Identity management and multifactor authentication is a big part of security nowadays. vSphere 8 Update 1 brings modern cloud-based identity provider support to vCenter, starting with Okta.
Federated identity means that vSphere never sees user credentials, which helps both security and compliance efforts. It works just like most web authentication services everyone is used to, where you are redirected to the service, and redirected back once you authenticate.
ESXi Quick Boot for Secure Systems
vSphere introduced the idea of Quick Boot in vSphere 6.7, and it’s been very helpful in a lot of ways. Who doesn’t want a faster restart? Even more important, vSAN customers who have big nodes will sometimes find their node reboots taking longer than the rebuild timeout, which is also a problem because a rebuild adds load to a cluster and increases wear on flash devices.
Hosts with TPM 2.0 enabled go through a secure boot and attestation process, which verifies the configuration of the host, and is a powerful way to detect malware and other misconfigurations. Quick Boot is now compatible with that in vSphere 8 Update 1. No more having to choose.
And, as with most security enhancements in vSphere it’s an auspicious note in the client that Quick Boot is now supported.
vSphere Fault Tolerance with vTPM
VMware vSphere Fault Tolerance (FT) provides continuous availability for applications (with up to four virtual CPUs) by creating a live shadow instance of a virtual machine that mirrors the primary virtual machine. If a hardware outage occurs, vSphere FT automatically triggers failover to eliminate downtime and prevent data loss. After failover, vSphere FT automatically creates a new, secondary virtual machine to deliver continuous protection for the application.
Virtual TPMs are an important component for guest OSes nowadays, and enable things like Microsoft Device Guard, Credential Guard, Virtualization-Based Security, Secure Boot & OS attestation, and more. They’re also showing up on regulatory compliance audits, too. vSphere 8 Update 1 removes another security tradeoff by enabling VMs with virtual TPMs to be replicated and protected.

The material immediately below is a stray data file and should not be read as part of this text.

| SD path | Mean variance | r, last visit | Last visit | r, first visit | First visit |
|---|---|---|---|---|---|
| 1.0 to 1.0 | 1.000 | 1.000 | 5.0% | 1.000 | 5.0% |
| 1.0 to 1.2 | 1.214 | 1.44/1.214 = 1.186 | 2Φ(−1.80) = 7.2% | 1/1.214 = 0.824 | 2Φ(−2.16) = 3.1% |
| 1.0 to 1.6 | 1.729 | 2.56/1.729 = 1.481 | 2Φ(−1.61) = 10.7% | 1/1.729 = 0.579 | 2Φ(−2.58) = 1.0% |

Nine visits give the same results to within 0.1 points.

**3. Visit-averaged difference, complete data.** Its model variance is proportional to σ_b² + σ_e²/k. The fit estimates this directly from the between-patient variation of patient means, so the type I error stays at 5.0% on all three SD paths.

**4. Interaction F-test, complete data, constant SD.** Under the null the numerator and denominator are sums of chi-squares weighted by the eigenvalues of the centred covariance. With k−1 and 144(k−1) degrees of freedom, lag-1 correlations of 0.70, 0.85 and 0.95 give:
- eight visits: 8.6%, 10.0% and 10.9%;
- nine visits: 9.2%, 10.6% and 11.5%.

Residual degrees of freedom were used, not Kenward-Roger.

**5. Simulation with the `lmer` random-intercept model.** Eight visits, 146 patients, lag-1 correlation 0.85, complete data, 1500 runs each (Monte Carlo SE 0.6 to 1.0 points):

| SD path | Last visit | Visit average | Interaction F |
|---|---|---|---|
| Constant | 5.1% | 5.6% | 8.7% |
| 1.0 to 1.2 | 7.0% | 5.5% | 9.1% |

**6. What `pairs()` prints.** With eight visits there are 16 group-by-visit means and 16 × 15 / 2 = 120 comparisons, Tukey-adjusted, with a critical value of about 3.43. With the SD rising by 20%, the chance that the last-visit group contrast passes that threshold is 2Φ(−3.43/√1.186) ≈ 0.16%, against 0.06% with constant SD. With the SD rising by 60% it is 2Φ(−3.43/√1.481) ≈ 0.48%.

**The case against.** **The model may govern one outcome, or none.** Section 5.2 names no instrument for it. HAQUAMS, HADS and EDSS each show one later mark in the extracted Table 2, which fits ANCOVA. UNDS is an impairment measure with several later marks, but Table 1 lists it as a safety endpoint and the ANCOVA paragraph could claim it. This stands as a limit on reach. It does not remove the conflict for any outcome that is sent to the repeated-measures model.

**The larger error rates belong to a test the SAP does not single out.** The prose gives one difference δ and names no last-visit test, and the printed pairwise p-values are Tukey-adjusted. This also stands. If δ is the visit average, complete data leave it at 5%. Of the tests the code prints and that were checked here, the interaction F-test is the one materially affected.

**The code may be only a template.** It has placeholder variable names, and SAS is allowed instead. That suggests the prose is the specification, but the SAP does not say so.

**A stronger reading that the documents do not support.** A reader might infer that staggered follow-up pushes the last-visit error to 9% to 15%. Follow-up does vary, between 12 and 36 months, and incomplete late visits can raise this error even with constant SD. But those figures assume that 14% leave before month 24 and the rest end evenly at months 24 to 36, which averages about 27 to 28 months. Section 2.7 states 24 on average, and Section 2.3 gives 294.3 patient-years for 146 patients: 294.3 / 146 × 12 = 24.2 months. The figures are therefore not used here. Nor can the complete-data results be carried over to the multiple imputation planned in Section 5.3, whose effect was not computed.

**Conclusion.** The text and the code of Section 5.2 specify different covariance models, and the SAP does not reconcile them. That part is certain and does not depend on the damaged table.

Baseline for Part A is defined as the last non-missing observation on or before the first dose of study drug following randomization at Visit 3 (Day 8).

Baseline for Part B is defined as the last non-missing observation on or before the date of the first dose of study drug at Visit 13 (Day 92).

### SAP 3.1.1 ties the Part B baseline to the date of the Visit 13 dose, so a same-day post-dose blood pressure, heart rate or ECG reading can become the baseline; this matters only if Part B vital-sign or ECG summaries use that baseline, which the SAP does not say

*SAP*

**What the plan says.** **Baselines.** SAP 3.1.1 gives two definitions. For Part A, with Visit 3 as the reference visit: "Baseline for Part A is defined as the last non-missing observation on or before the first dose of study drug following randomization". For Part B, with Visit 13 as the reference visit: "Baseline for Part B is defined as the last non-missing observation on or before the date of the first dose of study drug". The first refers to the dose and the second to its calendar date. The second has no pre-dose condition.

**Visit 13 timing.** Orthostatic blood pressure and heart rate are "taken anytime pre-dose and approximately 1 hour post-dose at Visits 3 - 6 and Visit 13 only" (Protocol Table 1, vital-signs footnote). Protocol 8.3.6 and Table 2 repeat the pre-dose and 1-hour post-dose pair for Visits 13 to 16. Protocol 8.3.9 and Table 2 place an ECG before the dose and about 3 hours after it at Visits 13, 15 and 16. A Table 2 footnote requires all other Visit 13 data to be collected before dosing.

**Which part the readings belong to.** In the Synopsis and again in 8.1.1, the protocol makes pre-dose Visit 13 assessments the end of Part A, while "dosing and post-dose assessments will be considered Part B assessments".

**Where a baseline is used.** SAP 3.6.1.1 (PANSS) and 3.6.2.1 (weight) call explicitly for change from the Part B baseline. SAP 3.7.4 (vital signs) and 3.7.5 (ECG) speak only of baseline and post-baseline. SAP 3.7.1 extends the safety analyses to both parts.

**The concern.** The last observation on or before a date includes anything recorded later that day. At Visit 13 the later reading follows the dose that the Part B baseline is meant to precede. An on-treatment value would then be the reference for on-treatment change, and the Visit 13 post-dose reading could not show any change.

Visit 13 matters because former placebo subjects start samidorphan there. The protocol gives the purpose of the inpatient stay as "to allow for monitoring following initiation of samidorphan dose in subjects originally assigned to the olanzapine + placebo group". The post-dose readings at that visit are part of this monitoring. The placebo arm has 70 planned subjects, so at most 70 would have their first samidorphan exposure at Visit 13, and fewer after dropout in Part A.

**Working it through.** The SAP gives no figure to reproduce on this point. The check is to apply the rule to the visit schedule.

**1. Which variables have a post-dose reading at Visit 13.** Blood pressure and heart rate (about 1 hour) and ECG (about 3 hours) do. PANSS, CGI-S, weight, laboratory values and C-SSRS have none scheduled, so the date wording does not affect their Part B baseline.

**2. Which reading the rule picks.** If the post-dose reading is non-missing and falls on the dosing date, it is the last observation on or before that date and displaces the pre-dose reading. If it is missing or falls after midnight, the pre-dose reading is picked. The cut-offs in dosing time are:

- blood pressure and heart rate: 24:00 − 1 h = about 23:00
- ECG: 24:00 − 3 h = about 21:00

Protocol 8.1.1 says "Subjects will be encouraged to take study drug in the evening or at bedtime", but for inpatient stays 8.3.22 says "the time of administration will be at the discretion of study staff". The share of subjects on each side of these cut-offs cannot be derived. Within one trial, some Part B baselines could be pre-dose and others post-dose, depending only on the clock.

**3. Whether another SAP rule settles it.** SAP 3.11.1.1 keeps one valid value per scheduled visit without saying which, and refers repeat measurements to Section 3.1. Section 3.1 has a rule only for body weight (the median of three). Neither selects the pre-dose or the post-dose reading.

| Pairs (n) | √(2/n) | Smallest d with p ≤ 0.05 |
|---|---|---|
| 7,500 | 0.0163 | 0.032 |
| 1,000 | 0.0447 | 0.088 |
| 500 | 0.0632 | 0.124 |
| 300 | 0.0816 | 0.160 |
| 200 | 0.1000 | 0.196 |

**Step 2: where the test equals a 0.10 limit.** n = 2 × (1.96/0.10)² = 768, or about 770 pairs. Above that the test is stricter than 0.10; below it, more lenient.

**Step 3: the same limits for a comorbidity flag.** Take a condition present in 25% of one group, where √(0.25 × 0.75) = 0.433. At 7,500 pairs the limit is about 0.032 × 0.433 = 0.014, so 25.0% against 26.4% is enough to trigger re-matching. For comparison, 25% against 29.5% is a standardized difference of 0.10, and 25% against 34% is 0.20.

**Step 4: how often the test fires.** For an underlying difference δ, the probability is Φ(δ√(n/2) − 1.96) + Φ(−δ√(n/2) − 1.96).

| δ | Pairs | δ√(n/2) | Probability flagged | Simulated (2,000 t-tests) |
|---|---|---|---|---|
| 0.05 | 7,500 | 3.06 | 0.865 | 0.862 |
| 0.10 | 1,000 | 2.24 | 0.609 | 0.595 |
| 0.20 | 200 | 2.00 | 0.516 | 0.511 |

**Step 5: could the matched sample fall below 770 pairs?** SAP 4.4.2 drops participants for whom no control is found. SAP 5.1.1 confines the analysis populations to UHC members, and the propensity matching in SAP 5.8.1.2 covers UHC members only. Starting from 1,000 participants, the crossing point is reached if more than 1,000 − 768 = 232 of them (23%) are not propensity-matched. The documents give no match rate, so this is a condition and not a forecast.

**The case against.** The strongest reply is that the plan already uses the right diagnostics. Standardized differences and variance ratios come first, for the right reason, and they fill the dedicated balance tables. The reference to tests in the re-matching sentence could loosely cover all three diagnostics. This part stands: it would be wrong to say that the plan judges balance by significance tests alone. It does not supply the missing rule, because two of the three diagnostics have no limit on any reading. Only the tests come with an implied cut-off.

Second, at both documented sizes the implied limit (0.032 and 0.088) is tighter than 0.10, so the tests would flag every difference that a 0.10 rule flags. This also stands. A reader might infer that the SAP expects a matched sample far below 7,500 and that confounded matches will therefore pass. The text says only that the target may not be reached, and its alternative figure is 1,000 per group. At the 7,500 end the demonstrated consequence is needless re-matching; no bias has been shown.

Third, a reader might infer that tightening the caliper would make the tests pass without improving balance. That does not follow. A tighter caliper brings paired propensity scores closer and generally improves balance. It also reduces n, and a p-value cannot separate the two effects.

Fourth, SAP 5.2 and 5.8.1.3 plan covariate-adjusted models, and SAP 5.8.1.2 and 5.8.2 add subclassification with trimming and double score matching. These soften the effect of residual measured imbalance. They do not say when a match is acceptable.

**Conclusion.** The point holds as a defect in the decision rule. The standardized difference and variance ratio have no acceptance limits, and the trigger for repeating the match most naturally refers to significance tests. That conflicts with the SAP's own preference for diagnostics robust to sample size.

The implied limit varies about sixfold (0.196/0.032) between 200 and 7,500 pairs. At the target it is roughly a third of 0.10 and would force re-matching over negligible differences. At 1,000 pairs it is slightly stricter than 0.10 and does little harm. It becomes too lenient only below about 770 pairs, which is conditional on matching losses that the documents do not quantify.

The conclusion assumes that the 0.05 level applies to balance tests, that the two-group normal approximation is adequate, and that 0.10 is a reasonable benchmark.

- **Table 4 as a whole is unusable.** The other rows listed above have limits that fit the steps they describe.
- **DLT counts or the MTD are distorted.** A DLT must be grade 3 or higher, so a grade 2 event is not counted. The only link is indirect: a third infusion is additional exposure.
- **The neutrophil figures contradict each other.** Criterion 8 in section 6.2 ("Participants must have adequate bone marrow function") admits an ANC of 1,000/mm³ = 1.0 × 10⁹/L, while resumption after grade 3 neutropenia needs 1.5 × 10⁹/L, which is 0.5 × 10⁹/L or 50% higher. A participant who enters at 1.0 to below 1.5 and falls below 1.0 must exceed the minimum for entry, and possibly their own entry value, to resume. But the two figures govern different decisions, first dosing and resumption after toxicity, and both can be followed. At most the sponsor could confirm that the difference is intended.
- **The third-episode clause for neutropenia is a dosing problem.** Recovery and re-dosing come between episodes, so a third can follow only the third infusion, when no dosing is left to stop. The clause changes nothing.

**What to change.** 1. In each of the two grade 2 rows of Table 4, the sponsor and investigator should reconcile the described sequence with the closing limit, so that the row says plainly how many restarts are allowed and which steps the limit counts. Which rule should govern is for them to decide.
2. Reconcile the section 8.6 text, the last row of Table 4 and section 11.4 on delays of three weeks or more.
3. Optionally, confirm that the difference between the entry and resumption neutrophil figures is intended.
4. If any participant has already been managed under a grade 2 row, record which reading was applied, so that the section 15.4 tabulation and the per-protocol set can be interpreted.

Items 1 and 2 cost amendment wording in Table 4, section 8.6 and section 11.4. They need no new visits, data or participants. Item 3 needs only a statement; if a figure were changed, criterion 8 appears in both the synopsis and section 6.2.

Supercharge Workload Performance
vSphere 8 had added some great capabilities in improving workload performance. Update 1 takes this to the next level and helps meet the throughput and latency needs of modern distributed workloads
Nvidia NVSwitch Support
We at VMware have been talking about AI for a long time now, with our deep & flexible support for GPUs in vSphere. We continue advancing on-premises AI through our partnership with NVIDIA, by adding support for their NVSwitch technology.
This technology is particularly required in high-performance computing (HPC) and AI applications (for example, deep learning, scientific simulations, and big data analytics) which require multiple GPUs working together in parallel. This is highly recommended for applications that use more than 2 GPUs. Many AI and high-performance computing applications are constrained by the speeds of the buses inside commodity server hardware. To solve this, NVIDIA created a special switch, called NVSwitch, that allows up to 8 GPUs to communicate at blistering speeds.
Difference between NVLink and NVSwitch:
- NVLink is the backend protocol for NVSwitches. NVLink Bridge point-to-point connections may be used for linking 2 to 4 GPUs at very high bandwidth.
- NVSwitch is required for more than four GPUs to be connected, and using the vSphere 8U1 NVSwitch support you can form partitions of 2, 4 or 8 GPUs to apply to a VM.
NVLink using “Hopper” architecture, a pair of GPUs can transmit 450 GB/s bidirectionally for a total bandwidth of 900 GB/s.
For comparison, PCIe Gen5 x16 can transmit up to 64 GB/s so you can see the major increase in GPU to GPU bandwidth using NVLink and NVSwitch.
NVLink and NVSwitch capable systems are consumed using Vendor Device Groups and vGPU Profiles in vSphere 8, which allow flexibility for these types of workloads without hampering day-to-day vSphere operations.
VM DirectPath I/O Hot-Plug for NVMe
In previous releases, adding or removing VM DirectPath IO devices required virtual machines to be in a powered-off state. vSphere 8 Update 1 introduces support to hot-add and hot-remove of NVMe devices using vSphere APIs.
Servers must be certified with the “PCIe Native Surprise Hot Plug certification” to support hot-add and hot-remove of VM DirectPath IO NVMe devices.
For what is new in vSphere core storage checkout the following article.